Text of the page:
There are seven basic chakras (energy centers) in every human being, and each of these chakras is a direct link to Higher Energy or God. They are located in various areas of the body; for instance, there’s a chakra at the center of the forehead, and there are others in the throat, heart, below the navel, the sexual area, the base of the spine, and the crown of the head. I often tell my students that the proper use of meditation will strengthen their chakra systems and help them to become masters of themselves.

The question always arises: what do we have to master? The answer is simple: a chaotic mind, emotions that are like quicksand, sexuality that transforms us into horny or repressed children who can’t deal with an energy so intense it wreaks havoc in our daily lives. I tell them that meditation is not a religion or a cult— it’s simply a technique we learn that helps us transform our tension into spiritual energy. First, we have to learn to master the energy of mind, emotion, and sexuality and put an end to the war that has run unabated within us from the time of our birth— a war that doesn’t allow us to enjoy a single peaceful day.

If meditation is a craft, then like any other craft, it has tools, and in this case, they are the mind and the breath. When you’ve learn to master these tools and use them to open and strengthen the chakra system, we take major steps in the process of activating kundalini. The first step is to build an inner foundation and balance, to strengthen what the Chinese, Koreans, and Japanese call qi or chi to know that our center of balance is located in the chakra just below the navel. Then we must use the tools of meditation to gain inner balance, harmony, and a strong foundation. The mind is like a surgical instrument. When it’s focused on the third chakra, it cuts through thick layers of tension that often create serious physical, emotional, and mental blocks. It gets us in touch with our center of balance, opens it, and transforms the third chakra into a lotus-like base similar to the bases on which sculpted or painted Buddhas often sit.

Then we must learn to breathe into the third chakra; we must learn that the power of breath will expand and strengthen that area and make it possible for us to live consciously in the world. Enlightenment is not just a matter of releasing dormant kundalini energy, because, when kundalini awakens, it could easily tip sanity’s balance. I’ve been told there are thousands of people living in mental institutions who have had strong kundalini awakenings. In fact, drugs like marijuana and LSD will activate kundalini in people who haven’t enough inner strength to support the intensity of the experience. Enlightenment is a matter of building a chakra system capable of handling kundalini— a chakra system developed gradually over a long period of time— and an inner life that has a strong foundation and a quiet mind, an inner life that makes it possible for us to live every moment with an open heart.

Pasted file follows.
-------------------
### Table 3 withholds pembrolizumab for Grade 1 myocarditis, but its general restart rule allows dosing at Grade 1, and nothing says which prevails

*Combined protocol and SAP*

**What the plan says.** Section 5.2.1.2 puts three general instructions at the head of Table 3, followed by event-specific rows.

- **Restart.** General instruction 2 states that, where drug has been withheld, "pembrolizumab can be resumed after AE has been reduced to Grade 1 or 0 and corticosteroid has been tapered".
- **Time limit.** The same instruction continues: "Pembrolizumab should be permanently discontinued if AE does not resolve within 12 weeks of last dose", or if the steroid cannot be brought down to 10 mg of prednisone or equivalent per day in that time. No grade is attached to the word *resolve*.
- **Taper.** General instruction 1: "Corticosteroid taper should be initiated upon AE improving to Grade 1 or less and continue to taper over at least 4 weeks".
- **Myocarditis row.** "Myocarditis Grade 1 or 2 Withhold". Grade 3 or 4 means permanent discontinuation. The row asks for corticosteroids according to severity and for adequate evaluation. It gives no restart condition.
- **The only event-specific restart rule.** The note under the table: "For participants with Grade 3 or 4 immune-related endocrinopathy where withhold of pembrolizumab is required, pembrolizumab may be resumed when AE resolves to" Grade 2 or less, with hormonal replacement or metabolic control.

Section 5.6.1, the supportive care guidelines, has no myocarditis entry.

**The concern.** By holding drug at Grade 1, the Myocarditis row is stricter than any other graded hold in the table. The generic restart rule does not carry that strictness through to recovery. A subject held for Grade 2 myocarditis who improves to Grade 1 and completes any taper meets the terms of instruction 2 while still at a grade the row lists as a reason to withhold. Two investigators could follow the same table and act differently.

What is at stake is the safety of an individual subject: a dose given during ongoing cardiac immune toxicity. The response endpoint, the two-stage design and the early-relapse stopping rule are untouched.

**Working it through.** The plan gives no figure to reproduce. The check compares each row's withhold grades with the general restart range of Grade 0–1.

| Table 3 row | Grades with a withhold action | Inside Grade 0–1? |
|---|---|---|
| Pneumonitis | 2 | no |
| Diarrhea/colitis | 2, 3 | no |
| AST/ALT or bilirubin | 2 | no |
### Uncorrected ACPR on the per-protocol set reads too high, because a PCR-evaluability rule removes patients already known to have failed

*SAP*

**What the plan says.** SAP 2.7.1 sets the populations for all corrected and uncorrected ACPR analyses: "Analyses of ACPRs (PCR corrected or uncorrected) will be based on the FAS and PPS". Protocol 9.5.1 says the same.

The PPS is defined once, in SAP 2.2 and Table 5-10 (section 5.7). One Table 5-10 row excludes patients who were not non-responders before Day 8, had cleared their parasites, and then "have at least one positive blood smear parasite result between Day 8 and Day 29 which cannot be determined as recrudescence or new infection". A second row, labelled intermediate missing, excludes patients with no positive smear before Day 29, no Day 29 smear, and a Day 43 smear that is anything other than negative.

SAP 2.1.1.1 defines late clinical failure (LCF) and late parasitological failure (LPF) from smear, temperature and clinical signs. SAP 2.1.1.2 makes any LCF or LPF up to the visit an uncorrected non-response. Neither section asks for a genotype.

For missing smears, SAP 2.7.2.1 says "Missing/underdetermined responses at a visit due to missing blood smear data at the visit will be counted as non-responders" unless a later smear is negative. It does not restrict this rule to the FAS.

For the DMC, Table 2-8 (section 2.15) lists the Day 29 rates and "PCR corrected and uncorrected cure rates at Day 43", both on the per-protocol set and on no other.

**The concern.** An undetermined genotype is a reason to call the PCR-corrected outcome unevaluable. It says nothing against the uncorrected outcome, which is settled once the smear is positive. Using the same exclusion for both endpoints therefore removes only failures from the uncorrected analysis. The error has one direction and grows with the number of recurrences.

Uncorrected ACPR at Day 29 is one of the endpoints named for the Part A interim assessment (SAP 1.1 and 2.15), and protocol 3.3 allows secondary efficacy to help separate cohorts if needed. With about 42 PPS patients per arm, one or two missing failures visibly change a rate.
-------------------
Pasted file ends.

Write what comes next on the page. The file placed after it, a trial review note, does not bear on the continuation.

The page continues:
In a world where a fast-food mentality creeps into and dominates spiritual practice, in a world where people haven’t the patience to sustain a spiritual practice over a long period of time, there are thousands of teachers of thousands of different methods. Each teacher charges hefty fees to heal us emotionally, mentally, spiritually, and physically, and each path offers different guidelines for enlightenment. The problem isn’t that there are so many paths; the problem is the promiscuous nature of the people who follow them. People skip from seminar to seminar, from lecture to lecture, from spiritual practice to spiritual practice, rarely, if ever, extracting the full benefits of any one path. They don’t have the time and patience to use whatever practice they have chosen to follow to achieve mastery over self, instead all too often worshipping at the shrine of fast-food spirituality.

I meet many people who talk about the great kundalini experiences they had twenty or thirty years ago, but today they are often dried out, aging, unhealthy people who live in the haze of memory instead of the creative and vital expression of the moment. Without a steady diet of inner work, without a step-by-step building of the chakra system— from a strong foundation to clarity of mind and an open heart— without joy and love and the ability to sustain the highest levels of our own humanity, without forgiveness and compassion, patience and wisdom, kundalini is nothing more than a powerful force that could turn the inner life of a human being to ash.

The awakening of kundalini can’t be an isolated experience fed by a need for something cosmic. It is part of a healthy spiritual evolution of consciousness if it coincides with the awakening of the deepest elements of our own humanity. If it’s the end result of an organic, day-by-day development of one’s chakra system, kundalini becomes a vehicle for the human soul to connect with the divine.